To summarize these implications of behavioral economics, experts can be expected to employ their discretion advantageously when 1) they operate in a regular, predictable environment, and 2) there is an opportunity for learning via repeated practice. Neither of these conditions characterize monetary policy. Behavioral economics has sometimes been presented as an avenue to justify government intervention to correct the failings of ordinary people. But the same literature reminds us that even the most expert policymakers also suffer from a variety of biases. Just as default rules may be useful in minimizing consumer errors, monetary rules can serve to minimize errors of monetary policy.
 For an overview of earlier debates see Robert Hetzel, “The Rules versus Discretion Debate Over Monetary Policy in the 1920s.” Federal Reserve Bank of Richmond Economic Review ( November 1985), p. 1-12 and George Tavlas, “In Old Chicago: Simons, Friedman and the Development of Monetary-Policy Rules.” Journal of Money, Credit and Banking 47(1) (January 2015), p. 99-121.
 Finn E. Kydland and Edward C. Prescott, “Rules rather than discretion: The inconsistency of optimal plans,” Journal of Political Economy, 85(3) (June 1977), p. 473-490; Guillermo A. Calvo, “On the Time Consistency of Optimal Policy in a Monetary Economy,” Econometrica 46(6) (November 1978), p. 1411-1428; Bennett T. McCallum, “Monetarist Rules in the Light of Recent Experience,” American Economic Review 74(2) (May 1984), p. 388-91; Robert J. Barro and David B. Gordon, “Rules, Discretion, and Reputation in a Model of Monetary Policy,” Journal of Monetary Economics 12(1) (July 1983), p. 101-121; Robert J. Barro and David B. Gordon, “A Positive Theory of Monetary Policy in a Natural-Rate Model,” Journal of Political Economy 91(4) (August 1983), p. 589-610; and John B. Taylor, “What Would Nominal GNP Targeting Do to the Business Cycle?” Carnegie-Rochester Conference Series on Public Policy 22 (9) (January 1995), p. 61-84.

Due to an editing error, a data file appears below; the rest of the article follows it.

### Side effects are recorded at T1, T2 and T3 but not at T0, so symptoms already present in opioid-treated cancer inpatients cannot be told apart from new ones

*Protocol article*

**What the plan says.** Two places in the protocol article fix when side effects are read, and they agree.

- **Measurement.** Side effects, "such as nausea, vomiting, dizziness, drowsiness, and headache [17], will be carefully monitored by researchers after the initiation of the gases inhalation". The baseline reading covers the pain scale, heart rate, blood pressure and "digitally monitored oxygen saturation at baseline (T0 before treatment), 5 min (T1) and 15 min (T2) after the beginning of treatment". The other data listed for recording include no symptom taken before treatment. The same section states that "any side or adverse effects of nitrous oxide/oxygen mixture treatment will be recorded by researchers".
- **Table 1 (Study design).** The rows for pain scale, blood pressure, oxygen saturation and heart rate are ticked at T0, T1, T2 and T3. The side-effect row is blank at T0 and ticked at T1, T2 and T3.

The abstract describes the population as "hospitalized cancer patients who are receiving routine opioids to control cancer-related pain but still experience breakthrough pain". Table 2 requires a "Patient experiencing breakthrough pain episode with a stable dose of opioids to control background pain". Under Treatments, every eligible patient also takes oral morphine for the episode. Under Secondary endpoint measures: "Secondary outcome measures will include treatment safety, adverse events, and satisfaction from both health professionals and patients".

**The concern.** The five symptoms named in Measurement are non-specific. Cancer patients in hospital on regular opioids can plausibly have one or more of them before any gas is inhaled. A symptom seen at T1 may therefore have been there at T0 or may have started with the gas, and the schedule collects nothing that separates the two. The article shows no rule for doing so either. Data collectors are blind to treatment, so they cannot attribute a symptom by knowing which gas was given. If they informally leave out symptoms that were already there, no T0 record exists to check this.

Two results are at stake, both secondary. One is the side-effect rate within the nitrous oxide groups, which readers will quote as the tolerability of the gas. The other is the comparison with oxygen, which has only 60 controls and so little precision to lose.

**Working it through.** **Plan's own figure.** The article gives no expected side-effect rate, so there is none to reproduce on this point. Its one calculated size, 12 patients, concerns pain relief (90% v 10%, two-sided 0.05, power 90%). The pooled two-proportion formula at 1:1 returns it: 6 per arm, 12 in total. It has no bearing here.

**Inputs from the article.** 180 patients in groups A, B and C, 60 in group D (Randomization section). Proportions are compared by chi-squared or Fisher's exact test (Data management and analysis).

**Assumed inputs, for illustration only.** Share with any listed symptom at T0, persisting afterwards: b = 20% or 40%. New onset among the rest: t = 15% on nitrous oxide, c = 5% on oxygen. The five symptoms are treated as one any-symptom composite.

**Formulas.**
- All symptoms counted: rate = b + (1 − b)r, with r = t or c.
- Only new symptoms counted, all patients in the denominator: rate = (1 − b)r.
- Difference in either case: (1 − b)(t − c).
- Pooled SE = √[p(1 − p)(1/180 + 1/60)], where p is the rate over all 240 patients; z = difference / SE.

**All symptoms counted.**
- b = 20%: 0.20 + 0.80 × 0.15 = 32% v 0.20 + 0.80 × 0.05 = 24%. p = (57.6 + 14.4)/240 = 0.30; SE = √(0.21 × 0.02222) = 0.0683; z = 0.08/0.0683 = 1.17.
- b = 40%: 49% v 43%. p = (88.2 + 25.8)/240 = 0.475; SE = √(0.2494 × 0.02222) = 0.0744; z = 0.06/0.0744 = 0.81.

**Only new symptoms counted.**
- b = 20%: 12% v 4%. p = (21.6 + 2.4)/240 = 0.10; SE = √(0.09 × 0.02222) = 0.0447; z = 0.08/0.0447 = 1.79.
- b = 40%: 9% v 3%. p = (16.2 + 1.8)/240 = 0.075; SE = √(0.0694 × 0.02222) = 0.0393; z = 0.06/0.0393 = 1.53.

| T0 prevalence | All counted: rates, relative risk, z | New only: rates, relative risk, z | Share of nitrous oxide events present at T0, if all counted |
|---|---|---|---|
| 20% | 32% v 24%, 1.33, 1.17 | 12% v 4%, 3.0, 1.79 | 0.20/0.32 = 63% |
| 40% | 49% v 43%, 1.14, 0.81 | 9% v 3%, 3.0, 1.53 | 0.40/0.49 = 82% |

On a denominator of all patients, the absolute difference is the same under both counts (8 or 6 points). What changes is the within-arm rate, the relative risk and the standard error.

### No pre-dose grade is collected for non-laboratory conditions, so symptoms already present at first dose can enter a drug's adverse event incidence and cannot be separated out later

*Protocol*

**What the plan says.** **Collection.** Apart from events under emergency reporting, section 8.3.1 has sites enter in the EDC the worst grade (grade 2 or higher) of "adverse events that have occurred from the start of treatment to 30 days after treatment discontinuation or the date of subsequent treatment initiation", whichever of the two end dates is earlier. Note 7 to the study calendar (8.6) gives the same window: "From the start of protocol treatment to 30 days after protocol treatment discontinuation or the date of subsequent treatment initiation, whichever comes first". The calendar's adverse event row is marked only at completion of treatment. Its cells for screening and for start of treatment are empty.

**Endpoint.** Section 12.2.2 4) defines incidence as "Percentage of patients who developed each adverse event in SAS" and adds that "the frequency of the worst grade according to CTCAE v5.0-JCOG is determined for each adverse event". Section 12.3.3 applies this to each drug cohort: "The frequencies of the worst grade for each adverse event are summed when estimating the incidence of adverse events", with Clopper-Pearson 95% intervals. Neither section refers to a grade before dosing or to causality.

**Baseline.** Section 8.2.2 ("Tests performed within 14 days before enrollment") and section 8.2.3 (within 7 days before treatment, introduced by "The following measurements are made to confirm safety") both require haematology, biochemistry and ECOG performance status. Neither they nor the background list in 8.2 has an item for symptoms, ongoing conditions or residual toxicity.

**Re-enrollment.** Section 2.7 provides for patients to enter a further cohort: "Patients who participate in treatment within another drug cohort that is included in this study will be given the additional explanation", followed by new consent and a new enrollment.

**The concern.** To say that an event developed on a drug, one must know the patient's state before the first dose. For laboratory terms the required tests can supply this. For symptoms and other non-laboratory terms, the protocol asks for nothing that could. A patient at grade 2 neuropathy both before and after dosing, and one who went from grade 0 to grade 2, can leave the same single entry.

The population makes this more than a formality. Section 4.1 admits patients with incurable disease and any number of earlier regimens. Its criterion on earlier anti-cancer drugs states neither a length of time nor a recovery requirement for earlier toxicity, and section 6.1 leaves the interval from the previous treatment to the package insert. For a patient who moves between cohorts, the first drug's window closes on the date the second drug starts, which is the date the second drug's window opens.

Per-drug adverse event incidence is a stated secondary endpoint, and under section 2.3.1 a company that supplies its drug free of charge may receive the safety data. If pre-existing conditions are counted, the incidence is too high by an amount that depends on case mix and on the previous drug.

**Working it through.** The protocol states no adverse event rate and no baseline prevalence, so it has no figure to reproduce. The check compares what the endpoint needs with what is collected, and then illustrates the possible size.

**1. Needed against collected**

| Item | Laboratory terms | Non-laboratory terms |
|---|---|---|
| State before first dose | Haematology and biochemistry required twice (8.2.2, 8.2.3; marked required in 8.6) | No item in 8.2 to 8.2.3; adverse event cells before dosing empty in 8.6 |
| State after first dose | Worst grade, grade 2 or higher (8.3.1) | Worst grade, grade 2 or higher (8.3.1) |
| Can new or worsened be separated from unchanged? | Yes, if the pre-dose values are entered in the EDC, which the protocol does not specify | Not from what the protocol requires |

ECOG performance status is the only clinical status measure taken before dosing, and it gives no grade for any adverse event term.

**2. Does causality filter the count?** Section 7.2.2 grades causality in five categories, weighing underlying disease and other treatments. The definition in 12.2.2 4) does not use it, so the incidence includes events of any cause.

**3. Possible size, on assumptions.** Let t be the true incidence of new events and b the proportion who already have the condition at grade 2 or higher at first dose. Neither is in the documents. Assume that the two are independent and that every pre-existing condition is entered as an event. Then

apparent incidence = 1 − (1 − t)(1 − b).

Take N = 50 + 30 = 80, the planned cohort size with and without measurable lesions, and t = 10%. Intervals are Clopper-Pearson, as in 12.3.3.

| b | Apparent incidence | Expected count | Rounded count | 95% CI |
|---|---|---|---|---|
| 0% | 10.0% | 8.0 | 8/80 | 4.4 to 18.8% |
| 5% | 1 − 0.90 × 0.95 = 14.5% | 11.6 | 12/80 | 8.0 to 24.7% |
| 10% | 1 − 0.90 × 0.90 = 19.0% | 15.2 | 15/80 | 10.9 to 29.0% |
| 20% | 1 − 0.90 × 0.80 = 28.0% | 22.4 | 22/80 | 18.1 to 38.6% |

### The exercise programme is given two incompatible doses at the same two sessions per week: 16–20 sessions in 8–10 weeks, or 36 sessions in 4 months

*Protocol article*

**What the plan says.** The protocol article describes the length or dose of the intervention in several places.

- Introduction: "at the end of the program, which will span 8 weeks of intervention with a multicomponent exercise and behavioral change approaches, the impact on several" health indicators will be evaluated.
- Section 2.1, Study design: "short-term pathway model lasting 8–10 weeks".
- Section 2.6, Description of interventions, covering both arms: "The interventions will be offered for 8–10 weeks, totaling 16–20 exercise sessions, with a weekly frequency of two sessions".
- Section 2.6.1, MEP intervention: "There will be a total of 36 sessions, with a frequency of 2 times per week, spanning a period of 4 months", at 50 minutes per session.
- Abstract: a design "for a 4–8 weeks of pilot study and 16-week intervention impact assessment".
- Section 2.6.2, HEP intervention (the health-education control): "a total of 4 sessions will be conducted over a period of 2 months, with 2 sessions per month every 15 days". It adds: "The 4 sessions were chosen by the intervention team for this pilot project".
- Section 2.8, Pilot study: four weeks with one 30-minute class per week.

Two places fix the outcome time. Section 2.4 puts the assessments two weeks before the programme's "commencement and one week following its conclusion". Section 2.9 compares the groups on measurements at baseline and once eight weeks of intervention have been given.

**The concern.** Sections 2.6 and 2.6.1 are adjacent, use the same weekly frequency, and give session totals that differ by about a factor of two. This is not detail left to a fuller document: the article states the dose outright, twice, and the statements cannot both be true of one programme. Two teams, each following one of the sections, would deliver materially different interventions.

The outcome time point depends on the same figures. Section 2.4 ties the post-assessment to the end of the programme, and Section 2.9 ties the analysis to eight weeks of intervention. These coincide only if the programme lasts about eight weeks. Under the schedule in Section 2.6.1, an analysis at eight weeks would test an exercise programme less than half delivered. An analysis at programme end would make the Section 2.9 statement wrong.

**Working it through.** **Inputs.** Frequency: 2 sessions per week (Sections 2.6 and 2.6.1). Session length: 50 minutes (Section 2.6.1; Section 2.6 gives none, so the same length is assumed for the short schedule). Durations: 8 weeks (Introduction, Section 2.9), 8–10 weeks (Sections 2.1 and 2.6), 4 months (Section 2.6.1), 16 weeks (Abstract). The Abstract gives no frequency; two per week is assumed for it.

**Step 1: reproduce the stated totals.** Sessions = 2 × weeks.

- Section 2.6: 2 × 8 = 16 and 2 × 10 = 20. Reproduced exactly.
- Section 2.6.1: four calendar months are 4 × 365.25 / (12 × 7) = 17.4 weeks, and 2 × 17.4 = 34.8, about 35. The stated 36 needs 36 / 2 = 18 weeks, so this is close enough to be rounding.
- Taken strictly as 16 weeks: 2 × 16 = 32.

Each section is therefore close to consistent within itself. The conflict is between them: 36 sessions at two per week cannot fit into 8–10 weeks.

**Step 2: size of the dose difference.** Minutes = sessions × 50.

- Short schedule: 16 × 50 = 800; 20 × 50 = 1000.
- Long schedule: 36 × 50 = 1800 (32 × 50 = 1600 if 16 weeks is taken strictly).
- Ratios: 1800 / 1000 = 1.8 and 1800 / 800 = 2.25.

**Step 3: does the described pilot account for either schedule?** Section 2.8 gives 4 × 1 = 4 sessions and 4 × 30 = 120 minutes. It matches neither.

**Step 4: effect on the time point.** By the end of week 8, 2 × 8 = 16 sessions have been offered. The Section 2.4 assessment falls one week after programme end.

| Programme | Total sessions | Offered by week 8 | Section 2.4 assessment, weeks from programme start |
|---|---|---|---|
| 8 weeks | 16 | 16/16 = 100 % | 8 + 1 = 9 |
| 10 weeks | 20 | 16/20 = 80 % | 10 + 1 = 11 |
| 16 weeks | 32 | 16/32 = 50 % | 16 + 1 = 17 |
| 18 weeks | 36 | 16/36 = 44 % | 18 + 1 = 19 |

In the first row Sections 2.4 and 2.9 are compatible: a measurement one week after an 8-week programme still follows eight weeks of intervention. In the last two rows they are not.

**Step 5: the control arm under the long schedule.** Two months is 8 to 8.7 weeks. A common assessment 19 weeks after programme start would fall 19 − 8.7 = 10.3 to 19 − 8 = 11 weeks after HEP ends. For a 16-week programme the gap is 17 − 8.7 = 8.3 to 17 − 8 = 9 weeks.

Joseph Stiglitz. “Central Banking in a Democratic Society,” De Economist 146(2) (July 1998), p. 199-226.
 Paul E. Meehl, Clinical vs. Statistical Prediction: A Theoretical Analysis and a Review of the Evidence (University of Minnesota, 1954).
 Daniel Kahneman, Thinking, Fast and Slow (New York: Farrar, Straus, and Giroux, 2011). Especially chapters 21 and 22.
 Perhaps the most well known popular version of these arguments is found in Malcolm Gladwell, Blink (New York: Little Brown and Company, 2005).
 Carmen M. Reinhart and Kenneth S. Rogoff, This Time is Different: Eight Centuries of Financial Folly (Princeton, NJ: Princeton University Press, 2009), p. 150, Table 10.2.